"If they just let him be Ozzie, everything will be good," said another old friend. "If you just let him do his thing, you get the energy and guys feed off it. If you try and rein him in, he loses what makes him great. And so far at least, it seems like it's a great fit."
We should remember, of course, that it started out this way on the South Side, too. And then, well, stuff happened. So who knows how this act will play over the long haul in Miami? But over Guillen's first month and a half in this gig, "it looks like his honesty has been appreciated," said one baseball man who has seen the Marlins a lot. And we're not sure you can say that about Bobby Valentine and his new team.
This felt like a tremendous marriage the day an emotional Bobby V was introduced to the media and the masses in Boston back on Dec. 1. But that day "seems like eight years ago now," Valentine said this spring.
"It was a good feeling," the manager reminisced. "I haven't had that feeling in a long time. So you enjoy it for a couple of minutes. Then reality sets in."
And that reality, it turns out, hasn't been quite so euphoric -- to the point that scouts covering the Red Sox are already worried about Valentine's fit for this job. Listen to the words of one scout who once worked with Bobby V in a prior incarnation:
"He's a brilliant baseball guy," the scout said. "It's just, the other stuff gets in the way of the brilliance so easily. His intellect gets in the way. He's always trying to win that chess match. Everything has to be a tug o' war."
Valentine is so different from Terry Francona, everyone knew this mix could turn tense at some point. But "I just didn't think it would happen this fast," the same scout said.
"I hate to say it, but these players could stick it to him," he went on. "It'll be all or nothing. I don't think there can be anything in between with this bunch. If things don't start out all rosy, I worry that he could lose control of that club quickly. He's dealing with some high-maintenance guys. They proved that last year. And they're just not used to a guy who can be this honest. He's been The Story too much this spring. And these players could easily get tired of it."
We still think Bobby Valentine was the right choice for the Red Sox in this time and place. But we agree with the scouts who have warned us all spring: "This thing bears watching."
New guys in the dugout: Matheny or Ventura?
Meanwhile, on the other end of the new-manager seesaw, you'll find Mike Matheny (Cardinals) and Robin Ventura (White Sox). Here's what's unique about them:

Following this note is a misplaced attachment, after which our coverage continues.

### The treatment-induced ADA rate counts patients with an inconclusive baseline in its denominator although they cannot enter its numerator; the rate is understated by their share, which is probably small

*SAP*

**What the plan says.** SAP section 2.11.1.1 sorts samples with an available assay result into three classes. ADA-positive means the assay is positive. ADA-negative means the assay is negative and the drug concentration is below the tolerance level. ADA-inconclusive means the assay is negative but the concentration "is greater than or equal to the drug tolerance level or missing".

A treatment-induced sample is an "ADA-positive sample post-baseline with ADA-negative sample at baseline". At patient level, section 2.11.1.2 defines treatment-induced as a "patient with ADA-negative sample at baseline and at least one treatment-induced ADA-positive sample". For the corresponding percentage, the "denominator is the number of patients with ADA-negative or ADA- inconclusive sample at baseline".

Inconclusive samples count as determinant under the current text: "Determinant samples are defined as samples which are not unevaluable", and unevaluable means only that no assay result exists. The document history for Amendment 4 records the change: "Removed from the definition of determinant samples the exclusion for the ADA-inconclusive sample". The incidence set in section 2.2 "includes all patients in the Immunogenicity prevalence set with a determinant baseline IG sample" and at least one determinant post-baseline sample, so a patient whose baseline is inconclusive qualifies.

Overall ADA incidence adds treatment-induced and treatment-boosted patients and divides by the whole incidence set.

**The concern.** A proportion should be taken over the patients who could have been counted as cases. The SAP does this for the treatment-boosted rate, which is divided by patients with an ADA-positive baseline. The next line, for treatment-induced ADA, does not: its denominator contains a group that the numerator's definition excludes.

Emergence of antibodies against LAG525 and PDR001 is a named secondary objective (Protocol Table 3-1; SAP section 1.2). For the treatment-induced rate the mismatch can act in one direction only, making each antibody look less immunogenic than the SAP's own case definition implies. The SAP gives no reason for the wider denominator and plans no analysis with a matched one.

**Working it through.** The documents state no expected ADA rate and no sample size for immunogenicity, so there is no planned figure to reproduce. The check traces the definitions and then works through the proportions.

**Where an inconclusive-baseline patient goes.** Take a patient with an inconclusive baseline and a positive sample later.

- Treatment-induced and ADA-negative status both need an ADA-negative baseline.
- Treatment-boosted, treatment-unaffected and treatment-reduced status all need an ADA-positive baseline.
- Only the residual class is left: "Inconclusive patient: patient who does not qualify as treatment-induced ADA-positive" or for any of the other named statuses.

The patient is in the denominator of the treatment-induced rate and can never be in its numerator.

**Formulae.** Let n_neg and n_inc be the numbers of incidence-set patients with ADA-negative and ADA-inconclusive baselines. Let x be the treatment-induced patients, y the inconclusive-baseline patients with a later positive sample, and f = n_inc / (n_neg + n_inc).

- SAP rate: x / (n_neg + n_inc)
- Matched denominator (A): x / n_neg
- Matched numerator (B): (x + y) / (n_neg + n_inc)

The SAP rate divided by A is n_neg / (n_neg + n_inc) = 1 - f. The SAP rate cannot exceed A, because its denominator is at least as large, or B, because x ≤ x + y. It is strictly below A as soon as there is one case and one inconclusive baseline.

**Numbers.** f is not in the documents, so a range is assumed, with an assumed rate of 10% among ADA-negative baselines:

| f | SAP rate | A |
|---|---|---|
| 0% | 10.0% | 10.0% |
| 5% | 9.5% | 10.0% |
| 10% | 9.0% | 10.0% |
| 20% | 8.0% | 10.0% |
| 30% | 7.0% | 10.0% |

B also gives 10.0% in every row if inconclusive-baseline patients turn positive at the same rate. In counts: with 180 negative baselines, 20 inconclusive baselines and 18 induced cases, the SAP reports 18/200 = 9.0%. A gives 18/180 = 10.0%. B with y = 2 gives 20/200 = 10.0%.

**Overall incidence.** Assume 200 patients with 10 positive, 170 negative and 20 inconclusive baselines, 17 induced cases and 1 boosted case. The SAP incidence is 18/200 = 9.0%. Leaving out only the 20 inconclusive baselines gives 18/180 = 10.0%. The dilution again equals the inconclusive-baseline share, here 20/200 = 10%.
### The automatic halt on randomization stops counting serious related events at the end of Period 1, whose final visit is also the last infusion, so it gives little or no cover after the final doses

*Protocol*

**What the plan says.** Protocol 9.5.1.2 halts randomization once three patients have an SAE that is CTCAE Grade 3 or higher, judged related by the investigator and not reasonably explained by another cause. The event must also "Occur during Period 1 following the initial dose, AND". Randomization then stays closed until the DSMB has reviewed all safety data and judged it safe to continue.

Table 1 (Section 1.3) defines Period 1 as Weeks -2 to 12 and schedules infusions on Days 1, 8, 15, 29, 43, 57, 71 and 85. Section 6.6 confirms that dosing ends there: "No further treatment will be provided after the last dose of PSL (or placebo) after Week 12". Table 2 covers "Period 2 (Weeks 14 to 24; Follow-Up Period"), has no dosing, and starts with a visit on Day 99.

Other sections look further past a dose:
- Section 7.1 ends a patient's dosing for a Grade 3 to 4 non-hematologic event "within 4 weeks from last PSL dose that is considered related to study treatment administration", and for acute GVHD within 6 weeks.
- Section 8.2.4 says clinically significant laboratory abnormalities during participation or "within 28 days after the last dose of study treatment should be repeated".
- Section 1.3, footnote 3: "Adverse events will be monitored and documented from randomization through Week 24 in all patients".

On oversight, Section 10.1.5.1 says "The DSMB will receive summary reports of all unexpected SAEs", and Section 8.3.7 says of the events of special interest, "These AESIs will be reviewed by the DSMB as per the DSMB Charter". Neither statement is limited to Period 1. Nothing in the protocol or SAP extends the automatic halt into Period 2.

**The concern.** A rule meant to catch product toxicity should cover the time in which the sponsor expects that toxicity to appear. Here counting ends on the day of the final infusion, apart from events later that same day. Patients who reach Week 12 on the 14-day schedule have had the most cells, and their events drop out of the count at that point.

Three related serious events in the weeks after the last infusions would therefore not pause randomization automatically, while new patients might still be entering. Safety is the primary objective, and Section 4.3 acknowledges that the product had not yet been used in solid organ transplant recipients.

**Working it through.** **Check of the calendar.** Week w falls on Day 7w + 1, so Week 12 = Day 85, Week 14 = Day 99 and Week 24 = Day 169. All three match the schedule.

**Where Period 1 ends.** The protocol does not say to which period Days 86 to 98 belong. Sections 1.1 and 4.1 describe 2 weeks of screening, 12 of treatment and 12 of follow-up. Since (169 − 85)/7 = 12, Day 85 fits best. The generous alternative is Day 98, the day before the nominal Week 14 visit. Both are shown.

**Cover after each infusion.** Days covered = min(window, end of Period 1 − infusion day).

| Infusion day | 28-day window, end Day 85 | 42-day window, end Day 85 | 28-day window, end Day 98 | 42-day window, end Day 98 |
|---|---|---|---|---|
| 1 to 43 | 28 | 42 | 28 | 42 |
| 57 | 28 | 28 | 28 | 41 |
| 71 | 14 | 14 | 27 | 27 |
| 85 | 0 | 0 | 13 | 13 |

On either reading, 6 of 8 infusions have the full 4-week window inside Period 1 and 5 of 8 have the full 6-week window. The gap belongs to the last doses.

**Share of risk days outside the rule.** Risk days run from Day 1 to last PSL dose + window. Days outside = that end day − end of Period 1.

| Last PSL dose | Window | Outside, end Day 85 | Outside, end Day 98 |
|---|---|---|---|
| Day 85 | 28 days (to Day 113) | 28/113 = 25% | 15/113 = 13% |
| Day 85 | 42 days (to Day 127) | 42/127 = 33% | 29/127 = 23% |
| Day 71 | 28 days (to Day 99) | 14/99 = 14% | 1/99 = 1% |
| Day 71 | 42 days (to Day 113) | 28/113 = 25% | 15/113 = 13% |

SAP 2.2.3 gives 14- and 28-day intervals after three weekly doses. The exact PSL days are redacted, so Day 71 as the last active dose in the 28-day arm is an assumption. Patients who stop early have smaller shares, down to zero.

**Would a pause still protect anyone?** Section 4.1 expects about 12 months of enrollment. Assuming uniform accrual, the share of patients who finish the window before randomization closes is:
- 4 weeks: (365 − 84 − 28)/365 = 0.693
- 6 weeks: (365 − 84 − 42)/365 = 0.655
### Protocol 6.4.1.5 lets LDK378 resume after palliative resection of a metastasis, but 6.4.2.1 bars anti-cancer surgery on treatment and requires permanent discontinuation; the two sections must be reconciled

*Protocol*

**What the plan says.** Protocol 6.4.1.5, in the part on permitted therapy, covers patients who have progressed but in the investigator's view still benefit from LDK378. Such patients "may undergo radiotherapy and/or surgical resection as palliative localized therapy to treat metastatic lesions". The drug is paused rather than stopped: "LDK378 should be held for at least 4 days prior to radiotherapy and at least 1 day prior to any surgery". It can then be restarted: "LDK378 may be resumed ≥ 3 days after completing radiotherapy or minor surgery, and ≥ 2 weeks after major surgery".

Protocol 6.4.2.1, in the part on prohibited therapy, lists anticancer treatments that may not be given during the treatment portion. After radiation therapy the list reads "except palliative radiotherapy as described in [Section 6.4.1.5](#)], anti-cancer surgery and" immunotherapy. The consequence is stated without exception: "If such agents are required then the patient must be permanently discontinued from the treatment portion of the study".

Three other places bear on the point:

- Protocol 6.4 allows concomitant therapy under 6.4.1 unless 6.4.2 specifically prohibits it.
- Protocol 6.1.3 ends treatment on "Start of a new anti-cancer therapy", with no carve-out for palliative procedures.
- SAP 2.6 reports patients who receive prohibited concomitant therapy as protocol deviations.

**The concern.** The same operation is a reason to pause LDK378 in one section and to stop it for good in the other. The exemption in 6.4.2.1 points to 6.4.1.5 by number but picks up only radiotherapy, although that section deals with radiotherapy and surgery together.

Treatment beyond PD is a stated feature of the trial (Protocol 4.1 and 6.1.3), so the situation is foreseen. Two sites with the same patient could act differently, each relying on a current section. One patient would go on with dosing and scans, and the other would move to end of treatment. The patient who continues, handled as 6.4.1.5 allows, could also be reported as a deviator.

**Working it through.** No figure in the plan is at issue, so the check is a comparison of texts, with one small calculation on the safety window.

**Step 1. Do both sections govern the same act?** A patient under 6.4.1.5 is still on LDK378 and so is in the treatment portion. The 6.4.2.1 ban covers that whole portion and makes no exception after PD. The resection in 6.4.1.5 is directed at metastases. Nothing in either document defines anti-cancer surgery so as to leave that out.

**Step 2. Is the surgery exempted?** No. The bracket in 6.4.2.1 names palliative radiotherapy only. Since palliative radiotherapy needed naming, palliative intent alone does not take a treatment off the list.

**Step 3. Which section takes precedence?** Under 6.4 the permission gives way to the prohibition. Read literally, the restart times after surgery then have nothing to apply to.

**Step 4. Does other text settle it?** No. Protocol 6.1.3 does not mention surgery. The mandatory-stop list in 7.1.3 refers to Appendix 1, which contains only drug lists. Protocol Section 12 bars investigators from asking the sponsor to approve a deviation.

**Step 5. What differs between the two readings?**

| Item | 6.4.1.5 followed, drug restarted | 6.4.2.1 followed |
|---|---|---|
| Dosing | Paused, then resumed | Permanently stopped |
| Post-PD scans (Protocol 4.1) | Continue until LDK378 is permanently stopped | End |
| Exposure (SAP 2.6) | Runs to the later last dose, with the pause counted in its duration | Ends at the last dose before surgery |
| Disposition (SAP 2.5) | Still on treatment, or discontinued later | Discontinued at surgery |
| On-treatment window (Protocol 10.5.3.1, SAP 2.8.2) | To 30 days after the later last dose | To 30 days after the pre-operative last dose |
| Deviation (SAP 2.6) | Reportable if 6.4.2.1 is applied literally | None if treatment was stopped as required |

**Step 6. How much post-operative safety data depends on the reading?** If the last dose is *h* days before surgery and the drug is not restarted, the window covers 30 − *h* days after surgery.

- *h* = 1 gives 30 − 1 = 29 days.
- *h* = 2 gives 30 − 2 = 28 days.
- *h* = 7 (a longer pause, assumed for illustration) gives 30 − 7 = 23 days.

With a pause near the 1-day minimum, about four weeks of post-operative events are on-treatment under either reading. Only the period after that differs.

The two managers they're replacing (Tony La Russa and Guillen) have managed a combined 6,392 games in the major leagues.
And they've managed zero in any leagues.
So which guy will make this transition more easily? The buzz leans toward Matheny, who at least has spent time around both the Cardinals' major league and minor league clubs as a special assistant in recent years. But both men have plenty of admirers.
"I think the world of Mike Matheny," said one baseball exec whose team once employed him. "He's one of my favorite players I've ever been around. And I always thought he'd be a manager someday.
"But here's what I wonder: As a player, he could be really hard on himself, so he certainly has an understanding of how tough it is to play the game. But I wonder how he'll handle it when they go through a losing streak. He won't be able to beat himself up like he did as a player. And the other part of the St. Louis equation is Dave Duncan not being there [as pitching coach]. At least Ventura has still got Don Cooper with him."
The rest of Ventura's staff, however, consists largely of bright, energetic men who, like him, haven't spent time in a big league dugout, or on a big league staff, in several years. And that's a development that has raised eyebrows. But people in the game who know Ventura still think he's got the Right Stuff. He just might need time to grow into the job.
"Robin is one of the smartest guys I've ever been around in baseball," said one former teammate. "I hear people say the game's going to go too fast for him. But he's too smart. He'll figure it out. The other thing is people saying he's too nice, so players will take advantage of him. Well, let me tell you something. Robin didn't get to be a leader in all those clubhouses for 15 years because he was always nice to everybody. If he sees things he doesn't like, he's going to let you know about it."
Five other prominent "new guys"
1. Theo Epstein/Jed Hoyer -- new Cubs president/GM
2. Dale Sveum -- new Cubs manager
3. Jerry Dipoto -- new Angels GM
4. Ben Cherington -- new Red Sox GM
5. Dan Duquette -- new Orioles GM
The new Octoberfest: Wilder than ever
We've never lived on a planet with four wild-card teams before -- not in this sport, anyway. So trying to predict how that will change the world is a dangerous line of work.
But the more we've talked to folks around the sport this spring, the more convinced we are of two things: